Co-founder and COO
BookLocal is an Ethereum based hotel distribution and property management system. The major advantage of using a blockchain for this purpose is that it enables hotels to join a distribution network without barriers. Currently, there is an effective duopoly in the online travel agency market (Expedia Group and Booking Holdings), with two main parent companies owning a majority the various online travel sites (e.g. Booking.com, Priceline.com, Kayak.com, and so on). This creates a situation where many hotels are asked to pay up to 30% commission per room rental. This rate can exclude many independent and small chain hotels from being competitive with larger chains.
In order to rent assets on the blockchian, I proposed a standard interface in ERC-809 (Ethereum Request for Comment). The advantage of having a consistent way of interfacing with rentable assets is that users can then see all of their blockchain-based rentals from a single wallet application. This means that if you go on a trip, you could open a single application and find your flight, hotel, car, and dinner reservations.
This ERC has been used in various other projects, most notably in a ConsenSys based project that deals with office and real estate rentals. Currently, I'm working on an implementation (here) that provides an inheritable abstraction for renting any asset for arbitrary durration without affecting the gas price.
For our first version proof-of-concept, we built a simple version of the product and released it on the Rinkeby test network. This version was used to reserve the first ever blockchain based rentals at the EthMemphis hackathon and workshop event in May 2018. Here is a short excerpt that includes a video of the proof-of-concept, and here is a short write-up that summarizes the event. .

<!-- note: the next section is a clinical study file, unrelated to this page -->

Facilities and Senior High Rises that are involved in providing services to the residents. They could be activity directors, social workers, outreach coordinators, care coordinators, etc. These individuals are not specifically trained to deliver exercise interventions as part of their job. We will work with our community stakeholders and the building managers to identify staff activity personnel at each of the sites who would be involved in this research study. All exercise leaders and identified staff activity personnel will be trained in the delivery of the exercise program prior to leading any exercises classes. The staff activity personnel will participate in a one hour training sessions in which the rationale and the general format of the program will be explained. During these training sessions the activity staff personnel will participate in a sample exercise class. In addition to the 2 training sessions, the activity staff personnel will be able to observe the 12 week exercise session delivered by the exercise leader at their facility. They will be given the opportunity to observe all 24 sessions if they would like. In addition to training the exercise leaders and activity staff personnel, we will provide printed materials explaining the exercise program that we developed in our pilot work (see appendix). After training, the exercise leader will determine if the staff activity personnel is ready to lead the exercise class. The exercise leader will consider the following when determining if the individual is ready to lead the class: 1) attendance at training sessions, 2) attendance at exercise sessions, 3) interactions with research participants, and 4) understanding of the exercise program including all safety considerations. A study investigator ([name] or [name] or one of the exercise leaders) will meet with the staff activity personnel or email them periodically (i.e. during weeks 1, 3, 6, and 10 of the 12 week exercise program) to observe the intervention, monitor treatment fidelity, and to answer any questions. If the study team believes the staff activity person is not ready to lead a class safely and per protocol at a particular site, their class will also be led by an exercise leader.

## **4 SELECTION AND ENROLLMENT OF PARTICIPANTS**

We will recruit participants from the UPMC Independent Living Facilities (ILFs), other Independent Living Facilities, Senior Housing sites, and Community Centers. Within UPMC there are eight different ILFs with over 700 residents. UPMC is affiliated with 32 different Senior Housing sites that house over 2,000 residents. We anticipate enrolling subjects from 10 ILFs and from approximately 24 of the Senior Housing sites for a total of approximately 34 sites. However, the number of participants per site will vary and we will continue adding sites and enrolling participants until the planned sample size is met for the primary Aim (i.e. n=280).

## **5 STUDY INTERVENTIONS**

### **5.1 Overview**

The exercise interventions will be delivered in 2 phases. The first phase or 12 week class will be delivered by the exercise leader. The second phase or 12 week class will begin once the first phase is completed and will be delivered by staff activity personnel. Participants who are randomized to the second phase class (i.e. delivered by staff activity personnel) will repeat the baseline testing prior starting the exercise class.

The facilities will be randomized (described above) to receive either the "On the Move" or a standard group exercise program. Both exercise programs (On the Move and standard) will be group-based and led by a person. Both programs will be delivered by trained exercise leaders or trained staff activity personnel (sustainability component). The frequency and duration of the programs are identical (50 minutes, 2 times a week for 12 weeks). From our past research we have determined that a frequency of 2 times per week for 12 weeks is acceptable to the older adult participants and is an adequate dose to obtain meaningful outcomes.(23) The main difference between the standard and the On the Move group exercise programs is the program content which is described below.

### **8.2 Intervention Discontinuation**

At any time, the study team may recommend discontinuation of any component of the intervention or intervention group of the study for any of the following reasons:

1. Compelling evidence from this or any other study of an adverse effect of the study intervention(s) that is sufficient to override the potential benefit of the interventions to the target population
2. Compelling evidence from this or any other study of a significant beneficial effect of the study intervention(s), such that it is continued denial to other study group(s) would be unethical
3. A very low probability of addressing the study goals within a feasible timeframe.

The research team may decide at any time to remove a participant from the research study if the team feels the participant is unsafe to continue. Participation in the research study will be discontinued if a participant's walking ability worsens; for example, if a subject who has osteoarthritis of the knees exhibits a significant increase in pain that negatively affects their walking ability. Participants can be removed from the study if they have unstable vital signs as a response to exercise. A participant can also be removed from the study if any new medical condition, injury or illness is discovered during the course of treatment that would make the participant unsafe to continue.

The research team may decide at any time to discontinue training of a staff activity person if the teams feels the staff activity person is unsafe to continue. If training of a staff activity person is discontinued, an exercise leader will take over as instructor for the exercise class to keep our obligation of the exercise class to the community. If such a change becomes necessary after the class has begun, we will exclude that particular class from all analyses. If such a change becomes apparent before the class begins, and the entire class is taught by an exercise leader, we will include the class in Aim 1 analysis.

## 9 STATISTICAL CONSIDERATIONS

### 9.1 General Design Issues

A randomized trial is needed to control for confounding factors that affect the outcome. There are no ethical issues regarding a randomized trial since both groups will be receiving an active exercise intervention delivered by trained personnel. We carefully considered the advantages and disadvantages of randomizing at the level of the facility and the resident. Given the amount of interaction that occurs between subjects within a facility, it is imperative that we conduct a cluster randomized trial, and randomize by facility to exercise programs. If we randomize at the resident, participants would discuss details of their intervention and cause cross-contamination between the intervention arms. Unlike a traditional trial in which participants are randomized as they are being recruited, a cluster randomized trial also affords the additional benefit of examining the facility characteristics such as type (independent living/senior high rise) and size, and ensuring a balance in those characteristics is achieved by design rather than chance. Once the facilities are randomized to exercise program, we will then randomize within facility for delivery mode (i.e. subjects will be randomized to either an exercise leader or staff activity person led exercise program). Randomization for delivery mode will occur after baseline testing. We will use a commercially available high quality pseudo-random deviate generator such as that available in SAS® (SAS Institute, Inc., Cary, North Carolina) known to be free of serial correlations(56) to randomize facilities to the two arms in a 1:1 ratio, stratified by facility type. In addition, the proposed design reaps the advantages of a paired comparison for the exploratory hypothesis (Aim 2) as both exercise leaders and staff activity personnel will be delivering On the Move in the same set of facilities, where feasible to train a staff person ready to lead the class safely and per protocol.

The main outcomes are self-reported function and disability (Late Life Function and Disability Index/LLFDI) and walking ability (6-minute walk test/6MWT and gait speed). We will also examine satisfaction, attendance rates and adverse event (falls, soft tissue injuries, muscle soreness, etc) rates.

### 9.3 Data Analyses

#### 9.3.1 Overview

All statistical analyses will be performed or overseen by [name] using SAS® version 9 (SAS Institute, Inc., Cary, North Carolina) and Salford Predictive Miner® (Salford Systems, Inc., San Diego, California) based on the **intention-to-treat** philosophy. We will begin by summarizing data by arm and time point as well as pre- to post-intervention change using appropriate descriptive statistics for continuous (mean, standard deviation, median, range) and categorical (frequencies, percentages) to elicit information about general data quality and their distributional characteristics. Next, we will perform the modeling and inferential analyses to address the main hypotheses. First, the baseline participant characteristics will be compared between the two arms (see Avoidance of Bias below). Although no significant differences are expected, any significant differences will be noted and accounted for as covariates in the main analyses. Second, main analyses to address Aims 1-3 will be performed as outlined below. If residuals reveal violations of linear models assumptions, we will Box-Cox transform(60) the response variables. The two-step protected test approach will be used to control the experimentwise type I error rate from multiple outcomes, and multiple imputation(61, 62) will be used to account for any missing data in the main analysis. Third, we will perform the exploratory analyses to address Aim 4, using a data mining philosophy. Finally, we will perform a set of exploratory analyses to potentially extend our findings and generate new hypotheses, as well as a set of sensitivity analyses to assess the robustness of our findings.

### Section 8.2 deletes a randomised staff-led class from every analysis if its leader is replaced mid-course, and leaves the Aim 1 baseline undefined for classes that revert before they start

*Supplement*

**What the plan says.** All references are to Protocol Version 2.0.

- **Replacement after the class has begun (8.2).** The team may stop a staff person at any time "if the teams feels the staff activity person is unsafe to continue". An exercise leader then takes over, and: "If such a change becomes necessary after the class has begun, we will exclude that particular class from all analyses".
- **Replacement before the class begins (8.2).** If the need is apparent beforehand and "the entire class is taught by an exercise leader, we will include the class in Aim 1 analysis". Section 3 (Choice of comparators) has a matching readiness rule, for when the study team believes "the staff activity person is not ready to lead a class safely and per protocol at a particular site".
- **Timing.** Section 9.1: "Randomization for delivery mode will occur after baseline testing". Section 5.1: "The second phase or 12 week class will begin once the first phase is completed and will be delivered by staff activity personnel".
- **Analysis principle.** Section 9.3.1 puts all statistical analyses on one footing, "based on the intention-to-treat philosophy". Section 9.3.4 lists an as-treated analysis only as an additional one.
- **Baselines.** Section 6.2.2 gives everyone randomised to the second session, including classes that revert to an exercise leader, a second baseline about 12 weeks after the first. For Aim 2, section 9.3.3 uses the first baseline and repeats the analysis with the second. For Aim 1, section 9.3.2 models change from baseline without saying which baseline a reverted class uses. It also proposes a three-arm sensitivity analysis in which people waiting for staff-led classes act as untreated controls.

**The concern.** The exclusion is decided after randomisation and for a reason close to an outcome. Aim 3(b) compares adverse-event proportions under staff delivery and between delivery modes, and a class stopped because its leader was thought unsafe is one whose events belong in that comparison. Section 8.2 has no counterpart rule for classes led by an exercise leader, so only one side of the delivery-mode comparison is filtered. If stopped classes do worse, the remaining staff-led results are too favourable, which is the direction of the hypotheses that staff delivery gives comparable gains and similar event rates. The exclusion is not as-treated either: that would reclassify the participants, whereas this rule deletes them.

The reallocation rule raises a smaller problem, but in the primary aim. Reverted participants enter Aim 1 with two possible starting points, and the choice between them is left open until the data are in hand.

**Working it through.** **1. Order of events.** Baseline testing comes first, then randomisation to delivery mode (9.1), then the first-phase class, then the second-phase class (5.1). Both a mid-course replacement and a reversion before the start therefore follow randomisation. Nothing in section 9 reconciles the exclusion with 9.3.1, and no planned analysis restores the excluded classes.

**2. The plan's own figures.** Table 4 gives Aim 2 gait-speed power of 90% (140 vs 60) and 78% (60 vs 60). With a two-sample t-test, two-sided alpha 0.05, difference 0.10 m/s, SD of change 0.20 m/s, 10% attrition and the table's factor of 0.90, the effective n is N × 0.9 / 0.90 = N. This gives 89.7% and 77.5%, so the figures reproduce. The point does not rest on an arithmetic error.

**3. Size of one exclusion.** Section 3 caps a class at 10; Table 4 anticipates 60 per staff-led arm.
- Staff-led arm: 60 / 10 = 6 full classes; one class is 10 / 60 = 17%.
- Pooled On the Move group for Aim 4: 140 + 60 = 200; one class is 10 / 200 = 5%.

We are currently developing the second generation of the product. This includes a mobile interface for travelers, a tablet based interface for hotels, and updated smart-contracts.
Blockchain's are a hot topic right now, and there is a lot of misinformation. To better understand what a blockchain is and what it isn't, I wrote a paper that compares and contrasts the Ethereum blockchain to the Bitcoin blockchain. I also wrote a simulation in Python that emphasizes the key features.
Blockchain Basics: A Dive into Ethereum and Bitcoin
Abstract: Public blockchains and their corresponding cryptocurrencies have captured the imagination of many in recent years. Since the release of Bitcoin, several other projects, most notably one called Ethereum, have extended the key insights to allow code of arbitrary complexity to run securely on these public networks. This paper describes the main problem that they seek to solve and then proceeds to compare and contrast the implementations of Bitcoin and Ethereum. Finally, I suggest an evaluation of the Ethereum blockchain as a distributed system based on how well it makes resources available and provides user transparency, openness, and scalability.
To provide a more interactive description, I wrote a small blockchain simulation in Python. The code can be found on my GitHub. To use, clone the repository and follow the instructions on the README.md.
I have been involved with a couple Ethereum hackathons and workshop events.
EthMemphis was the Southeast's first major blockchain event. As a co-organizer, I managed website content and design, email communication with the attendees, and speaker recruitment.
EthAtlanta followed a few months after EthMemphis with a simlar business application focus. I spoke here with a talk titled "Private Enterprise on Public Blockchains".